When New York Times food and op-ed columnist Mark Bittman, who was scheduled to speak at the Town Hall South lecture series Tuesday, got called to London on assignment, Lee Woodruff was quick and eager to step in.
Woodruff, author, “CBS This Morning” contributing editor and wife of journalist Bob Woodruff, gave a message of hope through the story of her husband’s roadside bomb injury, which he sustained while covering the war in Iraq in 2006.
In her opening statement, she said, “Whether being hit by a bomb in a war, or going through the diagnosis of breast cancer, these are the things that connect us. Loss is loss. Fear is fear. Grief is grief.”
She told the story of the day Bob was hit by the bomb, from him getting on the tanker truck with the cameraman and reporting that the road was covered in IUDs – yes, he accidentally said IUDs. Just as he was laughing it off and starting to correct himself, a bomb, filled with rocks as opposed to more dangerous materials like glass or nails, was remotely detonated, with debris hitting him on the side of the face, leaving him with a critical brain injury.
The force of the blast was three times that of the strongest hurricane, tattooing small rocks into his face and lodging a larger one extremely close to his carotid artery. By some miracle, he survived the blast, and thanks to fast medical intervention, Bob has made a full recovery. Doctors on base were able to saw a hole in his skull to allow the brain to swell within 47 minutes of his injury.
“Human beings are hard-wired to survive,” Woodruff told the crowd at the Upper St. Clair High School auditorium. “I learned so much about the brain. Brains are incredible, they are regenerative.”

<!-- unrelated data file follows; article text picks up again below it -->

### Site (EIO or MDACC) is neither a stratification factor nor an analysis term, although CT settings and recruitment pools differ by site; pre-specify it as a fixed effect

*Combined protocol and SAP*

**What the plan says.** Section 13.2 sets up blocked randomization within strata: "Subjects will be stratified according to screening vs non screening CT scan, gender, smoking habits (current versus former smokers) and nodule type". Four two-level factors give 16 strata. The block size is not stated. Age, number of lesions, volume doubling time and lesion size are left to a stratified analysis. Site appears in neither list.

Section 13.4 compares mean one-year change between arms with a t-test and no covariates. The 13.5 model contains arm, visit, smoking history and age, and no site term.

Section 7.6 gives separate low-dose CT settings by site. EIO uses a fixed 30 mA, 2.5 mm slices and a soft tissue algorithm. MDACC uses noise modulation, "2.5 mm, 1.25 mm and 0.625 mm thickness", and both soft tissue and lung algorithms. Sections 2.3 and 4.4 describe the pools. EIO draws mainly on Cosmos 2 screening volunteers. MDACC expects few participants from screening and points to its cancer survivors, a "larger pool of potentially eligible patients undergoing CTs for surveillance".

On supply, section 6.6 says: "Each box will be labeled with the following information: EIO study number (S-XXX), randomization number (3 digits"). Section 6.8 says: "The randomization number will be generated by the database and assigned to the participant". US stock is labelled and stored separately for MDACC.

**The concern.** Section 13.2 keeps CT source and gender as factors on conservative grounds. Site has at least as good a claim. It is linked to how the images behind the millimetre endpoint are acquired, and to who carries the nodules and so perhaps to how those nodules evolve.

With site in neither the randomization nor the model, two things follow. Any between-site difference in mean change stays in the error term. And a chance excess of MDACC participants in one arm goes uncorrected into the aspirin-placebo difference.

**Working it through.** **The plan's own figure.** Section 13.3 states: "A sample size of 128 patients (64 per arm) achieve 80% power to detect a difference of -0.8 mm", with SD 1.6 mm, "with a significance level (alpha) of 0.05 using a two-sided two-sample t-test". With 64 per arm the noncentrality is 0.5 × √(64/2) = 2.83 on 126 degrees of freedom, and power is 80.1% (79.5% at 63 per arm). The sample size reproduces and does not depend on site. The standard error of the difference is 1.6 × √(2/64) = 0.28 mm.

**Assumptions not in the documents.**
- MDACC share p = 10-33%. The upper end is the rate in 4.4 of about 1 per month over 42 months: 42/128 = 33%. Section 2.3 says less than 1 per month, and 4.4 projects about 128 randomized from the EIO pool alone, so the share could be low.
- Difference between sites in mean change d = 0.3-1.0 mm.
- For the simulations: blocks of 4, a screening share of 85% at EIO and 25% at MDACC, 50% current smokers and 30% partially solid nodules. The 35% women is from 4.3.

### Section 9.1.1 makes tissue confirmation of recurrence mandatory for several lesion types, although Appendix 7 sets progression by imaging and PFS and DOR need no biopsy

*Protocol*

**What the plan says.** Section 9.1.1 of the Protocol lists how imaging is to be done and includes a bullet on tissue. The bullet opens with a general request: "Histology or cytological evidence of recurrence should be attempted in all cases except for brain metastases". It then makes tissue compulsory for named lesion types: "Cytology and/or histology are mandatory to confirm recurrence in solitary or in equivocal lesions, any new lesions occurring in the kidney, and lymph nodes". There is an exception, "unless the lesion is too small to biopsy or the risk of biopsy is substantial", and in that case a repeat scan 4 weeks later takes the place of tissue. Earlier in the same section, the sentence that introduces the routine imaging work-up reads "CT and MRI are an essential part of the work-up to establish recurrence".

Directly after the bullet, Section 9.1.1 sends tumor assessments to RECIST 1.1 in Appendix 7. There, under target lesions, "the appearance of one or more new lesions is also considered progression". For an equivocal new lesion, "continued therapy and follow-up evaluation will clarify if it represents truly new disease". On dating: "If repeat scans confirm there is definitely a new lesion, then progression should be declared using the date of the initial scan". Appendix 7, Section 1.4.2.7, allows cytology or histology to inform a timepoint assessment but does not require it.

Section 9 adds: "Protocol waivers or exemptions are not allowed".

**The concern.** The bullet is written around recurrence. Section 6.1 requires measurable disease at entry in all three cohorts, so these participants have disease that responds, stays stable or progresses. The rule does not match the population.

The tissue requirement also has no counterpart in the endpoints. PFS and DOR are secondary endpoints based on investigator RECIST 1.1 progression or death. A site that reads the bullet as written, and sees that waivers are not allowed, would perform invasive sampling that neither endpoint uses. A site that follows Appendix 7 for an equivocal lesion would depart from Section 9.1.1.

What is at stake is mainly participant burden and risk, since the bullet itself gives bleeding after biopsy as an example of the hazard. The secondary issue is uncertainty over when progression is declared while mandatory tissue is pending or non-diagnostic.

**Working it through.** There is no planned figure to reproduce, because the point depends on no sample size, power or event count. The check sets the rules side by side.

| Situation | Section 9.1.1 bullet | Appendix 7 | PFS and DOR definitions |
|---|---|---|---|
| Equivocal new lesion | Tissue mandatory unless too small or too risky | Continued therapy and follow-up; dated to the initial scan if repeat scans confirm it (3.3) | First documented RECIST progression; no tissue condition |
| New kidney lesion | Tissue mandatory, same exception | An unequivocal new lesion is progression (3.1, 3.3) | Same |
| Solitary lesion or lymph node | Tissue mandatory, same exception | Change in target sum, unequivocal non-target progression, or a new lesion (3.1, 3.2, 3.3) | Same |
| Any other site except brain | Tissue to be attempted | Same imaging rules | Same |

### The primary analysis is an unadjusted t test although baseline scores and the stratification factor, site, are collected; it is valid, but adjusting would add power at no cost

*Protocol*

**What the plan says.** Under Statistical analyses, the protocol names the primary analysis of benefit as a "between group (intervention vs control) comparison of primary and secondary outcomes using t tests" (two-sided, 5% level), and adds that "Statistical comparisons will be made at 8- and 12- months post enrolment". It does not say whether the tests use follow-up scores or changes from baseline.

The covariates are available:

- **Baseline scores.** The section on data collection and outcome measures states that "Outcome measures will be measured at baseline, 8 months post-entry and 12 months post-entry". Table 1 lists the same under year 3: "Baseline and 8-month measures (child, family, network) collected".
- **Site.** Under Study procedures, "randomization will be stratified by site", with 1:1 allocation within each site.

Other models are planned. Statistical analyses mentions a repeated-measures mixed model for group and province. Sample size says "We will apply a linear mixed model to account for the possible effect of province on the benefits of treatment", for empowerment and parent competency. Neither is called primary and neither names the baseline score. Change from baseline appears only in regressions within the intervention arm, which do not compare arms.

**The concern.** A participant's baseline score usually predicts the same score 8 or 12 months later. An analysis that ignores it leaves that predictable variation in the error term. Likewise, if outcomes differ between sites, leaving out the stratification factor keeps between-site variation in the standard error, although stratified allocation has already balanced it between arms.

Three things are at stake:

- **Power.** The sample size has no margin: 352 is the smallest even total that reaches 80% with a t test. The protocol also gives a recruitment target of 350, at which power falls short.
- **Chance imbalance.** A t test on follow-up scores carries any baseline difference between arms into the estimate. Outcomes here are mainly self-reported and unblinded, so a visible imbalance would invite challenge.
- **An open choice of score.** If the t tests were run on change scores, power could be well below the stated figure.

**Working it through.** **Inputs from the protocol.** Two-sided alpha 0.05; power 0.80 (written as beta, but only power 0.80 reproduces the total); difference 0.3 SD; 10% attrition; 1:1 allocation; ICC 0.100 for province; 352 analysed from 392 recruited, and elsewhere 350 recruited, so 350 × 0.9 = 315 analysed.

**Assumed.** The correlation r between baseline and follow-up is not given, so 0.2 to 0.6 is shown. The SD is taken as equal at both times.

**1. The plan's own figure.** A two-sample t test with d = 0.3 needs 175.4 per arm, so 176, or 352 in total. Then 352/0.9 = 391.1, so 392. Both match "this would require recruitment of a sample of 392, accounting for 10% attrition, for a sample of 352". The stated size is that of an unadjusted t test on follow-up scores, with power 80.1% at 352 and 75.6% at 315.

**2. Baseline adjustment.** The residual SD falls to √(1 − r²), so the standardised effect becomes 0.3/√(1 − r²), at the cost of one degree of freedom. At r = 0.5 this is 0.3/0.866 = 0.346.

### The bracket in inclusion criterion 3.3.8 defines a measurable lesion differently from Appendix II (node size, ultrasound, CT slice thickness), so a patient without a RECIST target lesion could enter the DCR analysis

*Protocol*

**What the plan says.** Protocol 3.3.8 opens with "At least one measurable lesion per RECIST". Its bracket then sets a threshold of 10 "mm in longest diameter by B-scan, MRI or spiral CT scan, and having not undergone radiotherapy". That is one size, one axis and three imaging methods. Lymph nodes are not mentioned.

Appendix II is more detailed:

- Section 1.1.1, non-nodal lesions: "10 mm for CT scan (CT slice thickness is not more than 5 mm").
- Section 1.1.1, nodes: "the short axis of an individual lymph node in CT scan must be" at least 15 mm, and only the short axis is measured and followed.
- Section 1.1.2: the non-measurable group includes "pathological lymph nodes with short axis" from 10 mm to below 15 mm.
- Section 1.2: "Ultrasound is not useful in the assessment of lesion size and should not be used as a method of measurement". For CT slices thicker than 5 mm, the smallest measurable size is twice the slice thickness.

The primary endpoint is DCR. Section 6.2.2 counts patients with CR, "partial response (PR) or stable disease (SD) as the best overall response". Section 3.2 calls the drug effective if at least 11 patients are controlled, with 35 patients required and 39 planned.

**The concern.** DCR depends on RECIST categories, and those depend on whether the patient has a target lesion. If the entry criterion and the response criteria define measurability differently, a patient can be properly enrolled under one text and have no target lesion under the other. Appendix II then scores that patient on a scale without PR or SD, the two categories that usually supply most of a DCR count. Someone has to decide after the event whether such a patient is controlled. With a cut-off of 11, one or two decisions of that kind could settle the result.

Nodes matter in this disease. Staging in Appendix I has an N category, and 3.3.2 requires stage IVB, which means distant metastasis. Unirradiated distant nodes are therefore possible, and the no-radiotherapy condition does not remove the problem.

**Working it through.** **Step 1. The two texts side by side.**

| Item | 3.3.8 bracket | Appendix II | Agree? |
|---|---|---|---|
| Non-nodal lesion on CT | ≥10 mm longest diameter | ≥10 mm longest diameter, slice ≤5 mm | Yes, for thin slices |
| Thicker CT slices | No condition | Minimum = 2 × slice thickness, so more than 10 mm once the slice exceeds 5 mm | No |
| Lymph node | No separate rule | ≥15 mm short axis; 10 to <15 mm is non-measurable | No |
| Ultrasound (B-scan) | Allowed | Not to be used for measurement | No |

She also said Iraq was the first war where nothing was off-limits. “In previous wars, soldiers had the opportunity to pull back, to go base, go behind enemy lines.” She told of an Iraqi woman with a bomb strapped to her walking into a soldiers’ camp, where a card game was going on, and detonating herself. She also said fathers would strap bombs to their small children, and walk through the streets.
“When your mission is to get to heaven and be a martyr, you have nothing to lose,” Woodruff said.
Despite the long process of recovery, even having to relearn basic words, Woodruff said her husband never got upset or suffered from situational depression. “I asked him if he ever wondered, ‘Why me?’ and he responded, ‘Why not me?’”
The Woodruffs started the Bob Woodruff Foundation (ReMind.org) to assist wounded service members and their families with long-term care that they need, and to help them successfully reintegrate into their communities.
“I think God said that Bob needed to be the face of brain injuries. No one is talking about it, but he gets to say, ‘This is what a brain injury looks like.’”